The giant hairball visual may also explain why we as educators have created so many simplified examples to try and show a step by step approach that is student friendly.  Suffice it to say, there is not one best example. However, by looking at multiple examples then an educator can begin to get a sense of what goes into most examples of a design process, as well as the various advantages and disadvantages of each model depending on the given context.  Most contexts in education these days start with the standards, so this is a good place to look first.

International Society for Technology in Education (ISTE) Standard 4

Innovative Designer: Students use a variety of technologies within a design process to identify and solve problems by creating new, useful or imaginative solutions. Students:

  1. Know and use a deliberate design process for generating ideas, testing theories, creating innovative artifacts or solving authentic problems.
  2. Select and use digital tools to plan and manage a design process that considers design constraints and calculated risks.
  3. Develop, test and refine prototypes as part of a cyclical design process.
  4. Exhibit a tolerance for ambiguity, perseverance and the capacity to work with open-ended problems.

ISTE Standard 4, Innovative Designer, describes a level of foundational design skills that students should possess.  While not a design process itself nor referencing a specific design process, the ISTE standard describes the need for students to be able to generate ideas and utilize the design process to solve open-ended problems that require iterative solutions.  This generics and process-agnostic approach, makes the Innovative Designer standard an ideal educational foundation for this work.

Essential Question

How do we help educators navigate the plethora of design processes out there in such a way that they are comfortable selecting a process for students to develop, test, and refine prototypes as part of a design process activity?

My Recent Design Sprint

This whole process was on my mind a lot recently because I just completed a two-day guided version of Google Ventures’ Design Sprint process.  This particular design process is not focused on education or educators but on business. My business is supporting educators so this is where the convergence occurs.  We started by identifying the nature of the problem and then focused on defining this problem through the lens of our work. Next we worked to brainstorm various solutions that could guide our work.  We then designed several possible prototypes, tested them, and identified both failure points and successful aspects. The iterative cycle was repeated via a variety of different approaches several times until we had a rough potential solution.  Admittedly, the process was not linear nor was it cut and dry. In fact, those two days felt more like a giant hairball. Again, that’s not super helpful to an educator designing a lesson or unit but going through the design process experience was extremely helpful and I highly recommend it.  With this process fresh in mind, I think it is useful to look at some common educational models of the design process as examples to compare and contrast, learn from, and potentially utilize.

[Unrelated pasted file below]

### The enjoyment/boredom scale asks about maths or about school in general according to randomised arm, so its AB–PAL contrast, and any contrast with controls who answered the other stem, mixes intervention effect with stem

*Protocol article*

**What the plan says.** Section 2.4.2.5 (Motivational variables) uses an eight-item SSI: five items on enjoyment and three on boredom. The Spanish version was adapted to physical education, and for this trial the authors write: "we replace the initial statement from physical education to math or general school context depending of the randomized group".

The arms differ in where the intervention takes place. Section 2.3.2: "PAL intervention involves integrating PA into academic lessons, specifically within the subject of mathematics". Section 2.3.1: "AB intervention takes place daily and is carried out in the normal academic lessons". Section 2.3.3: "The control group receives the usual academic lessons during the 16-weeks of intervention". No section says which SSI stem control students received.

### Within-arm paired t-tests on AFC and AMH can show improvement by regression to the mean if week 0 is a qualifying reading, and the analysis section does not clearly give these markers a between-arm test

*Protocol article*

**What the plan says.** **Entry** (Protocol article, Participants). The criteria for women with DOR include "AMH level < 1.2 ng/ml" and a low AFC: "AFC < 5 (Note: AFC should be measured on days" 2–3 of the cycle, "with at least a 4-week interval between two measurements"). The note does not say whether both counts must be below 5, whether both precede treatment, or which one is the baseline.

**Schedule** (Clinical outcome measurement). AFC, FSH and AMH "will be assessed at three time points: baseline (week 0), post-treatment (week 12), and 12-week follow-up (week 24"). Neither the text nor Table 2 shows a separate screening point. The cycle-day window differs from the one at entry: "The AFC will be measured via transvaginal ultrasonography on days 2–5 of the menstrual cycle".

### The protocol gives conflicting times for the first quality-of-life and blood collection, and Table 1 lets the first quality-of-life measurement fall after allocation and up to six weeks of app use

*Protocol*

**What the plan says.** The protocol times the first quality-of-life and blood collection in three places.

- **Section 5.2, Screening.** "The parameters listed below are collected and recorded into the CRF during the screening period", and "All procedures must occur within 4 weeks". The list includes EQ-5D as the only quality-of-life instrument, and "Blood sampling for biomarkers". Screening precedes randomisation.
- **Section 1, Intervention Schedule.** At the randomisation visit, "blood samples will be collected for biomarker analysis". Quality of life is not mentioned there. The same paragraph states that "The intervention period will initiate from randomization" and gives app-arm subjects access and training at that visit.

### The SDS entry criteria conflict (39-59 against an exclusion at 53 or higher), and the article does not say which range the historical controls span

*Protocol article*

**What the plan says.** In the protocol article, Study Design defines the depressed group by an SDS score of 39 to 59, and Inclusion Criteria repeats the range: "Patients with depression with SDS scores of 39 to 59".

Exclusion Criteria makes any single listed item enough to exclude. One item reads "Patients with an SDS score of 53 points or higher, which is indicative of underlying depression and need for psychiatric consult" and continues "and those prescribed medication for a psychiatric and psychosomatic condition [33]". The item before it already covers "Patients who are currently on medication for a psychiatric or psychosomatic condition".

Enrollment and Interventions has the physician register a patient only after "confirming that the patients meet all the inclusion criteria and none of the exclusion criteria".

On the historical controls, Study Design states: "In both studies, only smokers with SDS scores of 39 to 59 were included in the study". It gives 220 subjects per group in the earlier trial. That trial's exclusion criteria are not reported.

Common Models of the Design Process

Next Generation Science Standards (NGSS): These standards include their own model of the engineering design process.  At first, three steps may seem too simplistic, however, a simple starting point makes for easy access as far as students are concerned.  There are detailed explanations expanding upon the three steps, and the model ties directly into both the NGSS grade-level standards as well as the NGSS K-12 Practices.  So if an educator is looking for a standards-based approach to a design lesson, unit, or project then it’s difficult to beat this model. The NGSS design process model.

Engineering is Elementary (EiE): EiE is generally considered the gold standard when it comes to K-8 education.  The five steps are intentional because they can be counted by students on one hand.  Starting with “ask” and “imagine” makes a lot of sense for students new to the process as does ending with “improve”.  The one-word steps also make this process accessible to young students and more easily applied by all. The process is also integrated throughout EiE’s extensive engineering curriculum product line-up which they’ve been developing, testing, and training teachers on for over 15 years. The EiE design process model.

TeachEngineering.org: If you like the EiE design process but are looking for more steps then this National Science Foundation funded version is a good place to start.  This design process model more explicitly calls out the “research” step as well as emphasizing the “create” step in the process. I need to do more research, but to me it looks like EiE developed their condensed process from this one.  TeachEngineering.org is different from EiE in that it started out as an NSF project and what curriculum they do now have is free and open-source, though only in downloadable lesson form. The TeachEngineering.org design process model.